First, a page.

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Quadratic regression is a form of multiple linear regression since the equation

y = ax² + bx + c

is linear in the variables a, b, and, c, which are the undetermined coefficients of the quadratic equation in x. Since a, b, and c are bound in a linear relationship, you can use the least squares method to find the "best" values of a, b, and c.

In least squares regression, the aim is to find the values of a, b, and c that minimize the squared vertical distances between each data point (xi, yi) and the quadratic curve. In mathematical notation, you minimize the function

F(a, b, c) = ∑(yi - axi² - bxi - c)²

by solving the system of equations ∂F/∂a = 0, ∂F/∂b = 0, and ∂F/∂c = 0. This can be done with matrices.

#### How to Find the Best Fit Second Degree Polynomial: y = ax² + bx + c

The matrix equation for quadratic regression is where n is the number of data points (xi, yi). If the 3-by-3 matrix on the left is invertible, then there is a unique set of values for a, b, and c that minimizes the function F(a, b, c).

#### Finding the Correlation Coefficient r

The coefficient of correlation r measures how well the quadratic equation fits the data. When the coefficient is close to 1, it indicates good fit. Lower values of r indicate poorer fit. If r is low, you should check your data to see whether a quadratic equation is the most appropriate model for the points.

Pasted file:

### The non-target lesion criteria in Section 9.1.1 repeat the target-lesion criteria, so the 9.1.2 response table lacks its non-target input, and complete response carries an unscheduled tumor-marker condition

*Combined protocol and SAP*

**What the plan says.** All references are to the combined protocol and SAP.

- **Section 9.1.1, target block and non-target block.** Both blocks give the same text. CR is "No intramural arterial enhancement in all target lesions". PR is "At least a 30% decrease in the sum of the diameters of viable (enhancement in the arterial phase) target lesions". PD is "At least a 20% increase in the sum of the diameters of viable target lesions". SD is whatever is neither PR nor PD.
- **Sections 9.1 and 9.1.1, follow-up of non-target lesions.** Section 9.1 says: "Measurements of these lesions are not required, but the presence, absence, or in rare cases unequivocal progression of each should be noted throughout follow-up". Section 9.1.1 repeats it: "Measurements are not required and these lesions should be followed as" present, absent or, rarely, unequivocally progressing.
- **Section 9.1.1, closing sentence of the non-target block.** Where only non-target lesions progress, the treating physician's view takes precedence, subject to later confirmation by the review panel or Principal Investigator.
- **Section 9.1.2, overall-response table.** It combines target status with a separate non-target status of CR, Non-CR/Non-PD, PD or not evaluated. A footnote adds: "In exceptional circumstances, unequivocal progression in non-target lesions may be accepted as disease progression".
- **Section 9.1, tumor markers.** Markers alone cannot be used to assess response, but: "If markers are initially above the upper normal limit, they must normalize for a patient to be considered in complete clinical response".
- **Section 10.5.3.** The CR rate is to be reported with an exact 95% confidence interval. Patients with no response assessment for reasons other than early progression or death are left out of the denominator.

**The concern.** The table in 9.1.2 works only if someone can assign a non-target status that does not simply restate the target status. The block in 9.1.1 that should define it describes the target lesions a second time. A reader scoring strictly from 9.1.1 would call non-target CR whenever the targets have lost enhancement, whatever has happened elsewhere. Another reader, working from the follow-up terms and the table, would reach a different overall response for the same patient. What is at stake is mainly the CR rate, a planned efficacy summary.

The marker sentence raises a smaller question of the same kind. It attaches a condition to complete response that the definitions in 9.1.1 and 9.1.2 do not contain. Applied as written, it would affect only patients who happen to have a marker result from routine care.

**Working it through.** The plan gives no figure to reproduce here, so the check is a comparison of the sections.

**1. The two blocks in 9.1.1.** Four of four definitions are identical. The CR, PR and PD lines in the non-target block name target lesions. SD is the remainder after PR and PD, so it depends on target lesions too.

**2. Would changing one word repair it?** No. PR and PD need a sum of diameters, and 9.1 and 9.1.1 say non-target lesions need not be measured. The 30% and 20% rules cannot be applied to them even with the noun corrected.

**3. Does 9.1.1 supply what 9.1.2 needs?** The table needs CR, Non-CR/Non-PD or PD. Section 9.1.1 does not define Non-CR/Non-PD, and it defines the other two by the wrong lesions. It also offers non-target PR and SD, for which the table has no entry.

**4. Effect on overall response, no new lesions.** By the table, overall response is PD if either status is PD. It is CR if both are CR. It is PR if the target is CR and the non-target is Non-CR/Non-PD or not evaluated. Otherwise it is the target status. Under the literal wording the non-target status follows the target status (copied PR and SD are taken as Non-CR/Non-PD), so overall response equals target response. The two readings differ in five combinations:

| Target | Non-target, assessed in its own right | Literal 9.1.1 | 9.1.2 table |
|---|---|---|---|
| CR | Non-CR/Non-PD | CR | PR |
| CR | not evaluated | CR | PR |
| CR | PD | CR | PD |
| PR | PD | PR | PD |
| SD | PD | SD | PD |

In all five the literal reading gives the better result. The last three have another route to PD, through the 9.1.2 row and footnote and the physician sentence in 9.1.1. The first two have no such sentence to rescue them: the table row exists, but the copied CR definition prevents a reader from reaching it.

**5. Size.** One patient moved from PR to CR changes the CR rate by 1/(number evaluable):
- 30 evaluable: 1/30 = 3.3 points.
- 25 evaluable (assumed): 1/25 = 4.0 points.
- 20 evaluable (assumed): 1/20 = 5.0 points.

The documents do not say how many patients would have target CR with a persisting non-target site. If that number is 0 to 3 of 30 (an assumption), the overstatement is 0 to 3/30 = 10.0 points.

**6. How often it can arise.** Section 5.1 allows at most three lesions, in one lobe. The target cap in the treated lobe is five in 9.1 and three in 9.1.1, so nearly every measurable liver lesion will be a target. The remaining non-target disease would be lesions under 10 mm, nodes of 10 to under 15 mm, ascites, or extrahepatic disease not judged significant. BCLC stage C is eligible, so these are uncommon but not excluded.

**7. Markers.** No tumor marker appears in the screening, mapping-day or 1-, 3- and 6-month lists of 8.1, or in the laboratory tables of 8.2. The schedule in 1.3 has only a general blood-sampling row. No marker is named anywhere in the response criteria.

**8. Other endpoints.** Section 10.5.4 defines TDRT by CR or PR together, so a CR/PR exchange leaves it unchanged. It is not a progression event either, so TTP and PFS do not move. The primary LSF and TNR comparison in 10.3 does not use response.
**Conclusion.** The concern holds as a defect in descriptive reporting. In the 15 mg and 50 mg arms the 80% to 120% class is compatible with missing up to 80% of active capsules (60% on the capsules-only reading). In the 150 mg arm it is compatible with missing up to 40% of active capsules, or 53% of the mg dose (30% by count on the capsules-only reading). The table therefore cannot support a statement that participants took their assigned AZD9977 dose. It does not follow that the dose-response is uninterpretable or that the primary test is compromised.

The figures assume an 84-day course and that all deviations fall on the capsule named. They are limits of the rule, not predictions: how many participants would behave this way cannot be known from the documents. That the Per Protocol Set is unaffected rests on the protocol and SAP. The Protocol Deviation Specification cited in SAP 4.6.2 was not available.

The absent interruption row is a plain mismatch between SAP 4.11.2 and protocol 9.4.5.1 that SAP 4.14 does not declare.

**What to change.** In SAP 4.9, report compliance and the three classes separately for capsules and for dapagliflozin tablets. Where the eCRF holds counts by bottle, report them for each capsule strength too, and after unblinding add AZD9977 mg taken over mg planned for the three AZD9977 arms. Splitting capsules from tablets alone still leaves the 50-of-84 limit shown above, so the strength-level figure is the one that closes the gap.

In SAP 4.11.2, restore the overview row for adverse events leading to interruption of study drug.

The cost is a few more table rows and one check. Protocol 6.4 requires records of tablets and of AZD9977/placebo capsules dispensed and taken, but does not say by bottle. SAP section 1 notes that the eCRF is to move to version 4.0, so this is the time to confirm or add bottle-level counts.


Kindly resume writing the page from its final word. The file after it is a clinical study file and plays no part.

For quadratic regression on a large number of points, the formula for r is

r = √ 1 - SSE/SST

where

SSE = ∑(yi - axi² - bxi - c)², and
SST = ∑(yi - y

When the sample is small, the value of r may not indicate the true level of fit. For instance, if you perform quadratic regression on three points, you will find the equation of the parabola that passed through the three points exactly. By definition of r, this will have a correlation of 1.

#### Example

A museum administrator assumes that the gross daily revenue from admissions is a quadratic function of the ticket price. The admin collects the following data in which X is the price of tickets and Y is the gross admissions revenues:

(5, 1000) (5, 1100) (5.5, 1111)
(6, 1200) (6.5, 1352) (6.5, 1261)
(7, 1260) (7, 1400) (7, 1414)
(8, 1520) (8.5, 1360) (8.5, 1292)
(9, 1107) (9, 1008) (9.5, 950)
(9.5, 988) (10, 1000) (10, 910)

Using the quadratic regression calculator above, the best fit second-degree polynomial is

y = -65.5037x² + 954.6577x - 2114.4595

The maximum of this parabola is at x = 7.2871, which suggests that the optimal ticket price is around \$7.28.